Rethinking the science of COPD

Published on: May 16, 2023 | By: Naimish Patel, M.D., Head of Global Development, Immunology and Inflammation


Close up view of a microscope
Close up view of a microscope
Chronic obstructive pulmonary disease (COPD) is the third most common cause of death worldwide, yet the way we treat people living with this disease has not meaningfully changed in decades.1,2 In partnership with Regeneron, we are working to transform the way COPD is understood and treated, with the goal of bringing relief to millions of people as well as to healthcare systems globally.

Change cannot come quick enough for COPD patients

Chronic obstructive pulmonary disease (COPD) is a life-threatening respiratory disease that damages the lungs and causes progressive lung function decline. Smoking and exposure to toxic particles are key risk factors for developing COPD, but even individuals who have quit smoking can still have progressive disease.3,4 It erodes physical, mental and emotional well-being, making it difficult for patients living with COPD to go about their daily lives.5-9 The stigma associated with smoking can further drive feelings of blame and shame for patients, and negatively impact their care and support they receive from their communities.10 

In the world of COPD, preventing symptoms from worsening is everything. Every disease exacerbation (flare-up) can lead to permanent damage to the lungs and can trigger more severe and more frequent flare ups in the future, which contribute to worsening lung function (a main cause for breathlessness) and increased risk of death.11-14 

It is a downward spiral for patients and their caregivers, with one out of every three people admitted to the ICU for severe COPD symptoms never coming out, and 50% of patients dying approximately 3.5 years after their first hospital admission due to a disease flare up.15,16

The current standard of care inhaled therapies can help patients manage symptoms but do little to address underlying chronic lung inflammation. Moreover, a significant number of patients with COPD may experience two or more flare ups each year despite optimal standard of care treatment.16 Patients worsen over time with progressive lung function decline and limited treatment options.17-20

Healthcare provider listening to a patient’s chest with a stethoscope
Healthcare provider listening to a patient’s chest with a stethoscope

An increasing strain on society

The impact of COPD extends far beyond the patient, affecting healthcare systems and broader communities:

  • The direct cost of COPD care is nearly €40 billion per year in the EU.3
  • In the U.S., the total economic cost of COPD is nearly $50 billion per year, including direct healthcare costs and indirect morbidity and mortality impacts.21
  • As COPD progresses, there is increased healthcare utilization, growing the economic and emotional toll of the disease.3,22-25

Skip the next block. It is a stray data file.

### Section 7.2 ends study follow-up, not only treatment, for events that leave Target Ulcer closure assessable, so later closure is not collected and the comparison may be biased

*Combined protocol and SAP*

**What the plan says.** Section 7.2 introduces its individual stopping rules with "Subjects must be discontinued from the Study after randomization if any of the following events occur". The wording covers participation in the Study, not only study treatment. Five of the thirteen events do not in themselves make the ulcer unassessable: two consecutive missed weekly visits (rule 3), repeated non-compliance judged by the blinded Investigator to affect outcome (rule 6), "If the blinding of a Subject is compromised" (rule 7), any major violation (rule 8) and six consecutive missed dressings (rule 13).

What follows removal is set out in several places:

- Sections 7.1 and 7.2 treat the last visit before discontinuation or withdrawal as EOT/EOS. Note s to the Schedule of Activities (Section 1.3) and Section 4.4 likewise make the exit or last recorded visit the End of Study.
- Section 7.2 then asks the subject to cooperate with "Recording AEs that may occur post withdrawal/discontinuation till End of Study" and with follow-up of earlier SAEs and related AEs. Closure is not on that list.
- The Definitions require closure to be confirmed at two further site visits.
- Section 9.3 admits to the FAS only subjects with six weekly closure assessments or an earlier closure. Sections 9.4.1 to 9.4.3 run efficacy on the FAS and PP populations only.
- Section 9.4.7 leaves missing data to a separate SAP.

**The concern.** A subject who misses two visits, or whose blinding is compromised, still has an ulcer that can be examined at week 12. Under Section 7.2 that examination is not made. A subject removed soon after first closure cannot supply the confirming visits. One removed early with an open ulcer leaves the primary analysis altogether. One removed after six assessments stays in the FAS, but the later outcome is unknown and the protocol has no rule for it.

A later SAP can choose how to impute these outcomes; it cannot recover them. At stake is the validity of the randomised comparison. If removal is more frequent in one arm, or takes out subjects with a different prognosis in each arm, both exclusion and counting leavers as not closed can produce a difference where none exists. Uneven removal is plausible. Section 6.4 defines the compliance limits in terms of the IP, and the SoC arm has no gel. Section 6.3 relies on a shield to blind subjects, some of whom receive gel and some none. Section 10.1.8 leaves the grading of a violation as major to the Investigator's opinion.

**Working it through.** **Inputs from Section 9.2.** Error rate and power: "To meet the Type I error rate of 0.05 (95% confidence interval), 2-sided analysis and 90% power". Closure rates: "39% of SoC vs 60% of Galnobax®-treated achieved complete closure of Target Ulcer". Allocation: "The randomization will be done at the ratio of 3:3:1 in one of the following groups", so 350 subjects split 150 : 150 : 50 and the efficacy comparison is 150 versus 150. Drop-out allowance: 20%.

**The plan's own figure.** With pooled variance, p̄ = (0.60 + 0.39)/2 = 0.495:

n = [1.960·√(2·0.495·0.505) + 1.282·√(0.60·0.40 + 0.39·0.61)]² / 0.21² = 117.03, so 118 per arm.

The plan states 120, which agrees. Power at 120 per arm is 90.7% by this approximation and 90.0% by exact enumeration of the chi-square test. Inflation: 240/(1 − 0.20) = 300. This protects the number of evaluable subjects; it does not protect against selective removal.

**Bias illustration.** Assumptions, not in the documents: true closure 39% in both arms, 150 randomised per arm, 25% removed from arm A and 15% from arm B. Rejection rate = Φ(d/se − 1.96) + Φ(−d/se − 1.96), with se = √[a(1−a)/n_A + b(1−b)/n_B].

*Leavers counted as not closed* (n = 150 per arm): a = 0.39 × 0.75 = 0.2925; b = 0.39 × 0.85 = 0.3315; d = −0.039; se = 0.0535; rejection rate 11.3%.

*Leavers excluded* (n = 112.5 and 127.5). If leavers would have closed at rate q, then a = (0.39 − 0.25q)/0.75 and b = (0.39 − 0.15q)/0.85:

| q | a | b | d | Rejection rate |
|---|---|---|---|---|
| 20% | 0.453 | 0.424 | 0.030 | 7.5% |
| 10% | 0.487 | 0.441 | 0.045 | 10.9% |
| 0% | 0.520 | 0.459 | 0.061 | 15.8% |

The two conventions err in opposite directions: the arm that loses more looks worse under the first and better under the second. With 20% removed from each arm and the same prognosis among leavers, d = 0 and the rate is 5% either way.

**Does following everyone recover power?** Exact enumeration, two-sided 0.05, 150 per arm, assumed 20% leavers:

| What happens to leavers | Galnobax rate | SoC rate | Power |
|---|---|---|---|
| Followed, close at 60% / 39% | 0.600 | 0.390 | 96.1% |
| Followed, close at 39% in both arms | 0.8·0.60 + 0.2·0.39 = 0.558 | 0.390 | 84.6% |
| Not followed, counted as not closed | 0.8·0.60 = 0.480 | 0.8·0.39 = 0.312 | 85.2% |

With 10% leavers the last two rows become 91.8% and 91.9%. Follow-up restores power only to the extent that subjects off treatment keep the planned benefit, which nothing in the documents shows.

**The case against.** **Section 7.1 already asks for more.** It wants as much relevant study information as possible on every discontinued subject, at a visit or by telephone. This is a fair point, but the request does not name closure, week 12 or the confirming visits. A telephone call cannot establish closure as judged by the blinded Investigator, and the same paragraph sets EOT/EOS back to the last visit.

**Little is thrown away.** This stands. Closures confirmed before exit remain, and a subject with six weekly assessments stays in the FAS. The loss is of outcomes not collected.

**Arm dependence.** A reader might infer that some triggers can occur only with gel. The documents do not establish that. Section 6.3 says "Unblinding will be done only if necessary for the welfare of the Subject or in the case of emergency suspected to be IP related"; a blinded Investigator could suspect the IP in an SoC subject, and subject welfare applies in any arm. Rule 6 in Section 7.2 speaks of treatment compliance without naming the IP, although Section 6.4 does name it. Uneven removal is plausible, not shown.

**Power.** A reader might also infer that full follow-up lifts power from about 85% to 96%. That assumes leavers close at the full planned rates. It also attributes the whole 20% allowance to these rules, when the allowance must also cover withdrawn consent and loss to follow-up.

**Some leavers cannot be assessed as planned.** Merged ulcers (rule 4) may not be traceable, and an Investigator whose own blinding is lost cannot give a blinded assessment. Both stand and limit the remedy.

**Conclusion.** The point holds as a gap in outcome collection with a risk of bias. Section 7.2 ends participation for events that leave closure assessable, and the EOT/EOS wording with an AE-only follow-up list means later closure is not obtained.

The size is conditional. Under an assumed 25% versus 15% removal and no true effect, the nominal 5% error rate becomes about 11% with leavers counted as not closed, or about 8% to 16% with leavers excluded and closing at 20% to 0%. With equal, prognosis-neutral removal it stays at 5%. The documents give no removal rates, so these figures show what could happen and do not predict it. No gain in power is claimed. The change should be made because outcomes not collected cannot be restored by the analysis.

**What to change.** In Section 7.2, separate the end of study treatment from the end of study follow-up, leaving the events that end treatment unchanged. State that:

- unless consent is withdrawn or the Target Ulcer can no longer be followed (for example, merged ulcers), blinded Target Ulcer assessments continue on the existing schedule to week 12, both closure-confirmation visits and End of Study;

Transforming the COPD paradigm

The complex, heterogeneous underlying biology of COPD has posed significant challenges for innovating new treatments. People living with COPD need a more targeted approach to treatment that addresses underlying causes of disease progression to reduce the risk of flare-ups, preserve lung function and improve quality of life. 

Supported by mounting evidence, we’ve made significant investments into exploring new ways to treat COPD. Our approach is focused on targeting different types of chronic inflammation that we believe are driving disease progression. We are targeting different processes within the body’s chain of inflammatory responses, known as the inflammatory cascade. This includes targeting proteins called interleukins, with some that are involved in the type 2 inflammatory pathway like interleukin 4 and interleukin 13 (IL-4 and IL-13), as well as interleukin 33 (IL-33), which initiates and amplifies multiple inflammatory responses in COPD.20

We believe that disrupting some of these harmful processes with biologic medicines could prevent progressive airflow obstruction, airway remodeling and lung tissue destruction, which leads to flare-ups and a decline in lung function. And by examining different points in the inflammatory cascade, we are increasing our chances of treating many different patients with this heterogeneous disease.

Removing barriers for patients

What we are trying to achieve in COPD is no small feat, but it’s a worthy pursuit. 

As we expand scientific advancement in COPD, we must also work with fellow industry stakeholders, healthcare professionals, patient associations and policy makers to remove barriers to COPD treatment. We are putting a stake in the ground for COPD care by ensuring our continued commitment to the COPD community, raising awareness about the underlying cause of COPD and its heterogeneity, and working with key stakeholders to ensure better health outcomes for patients and their families.

Patients and caregivers need our help, and we are ready to rise to the occasion to transform outcomes in COPD.


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MAT-GLB-2302074 v1–4/2023 Page updated May 2023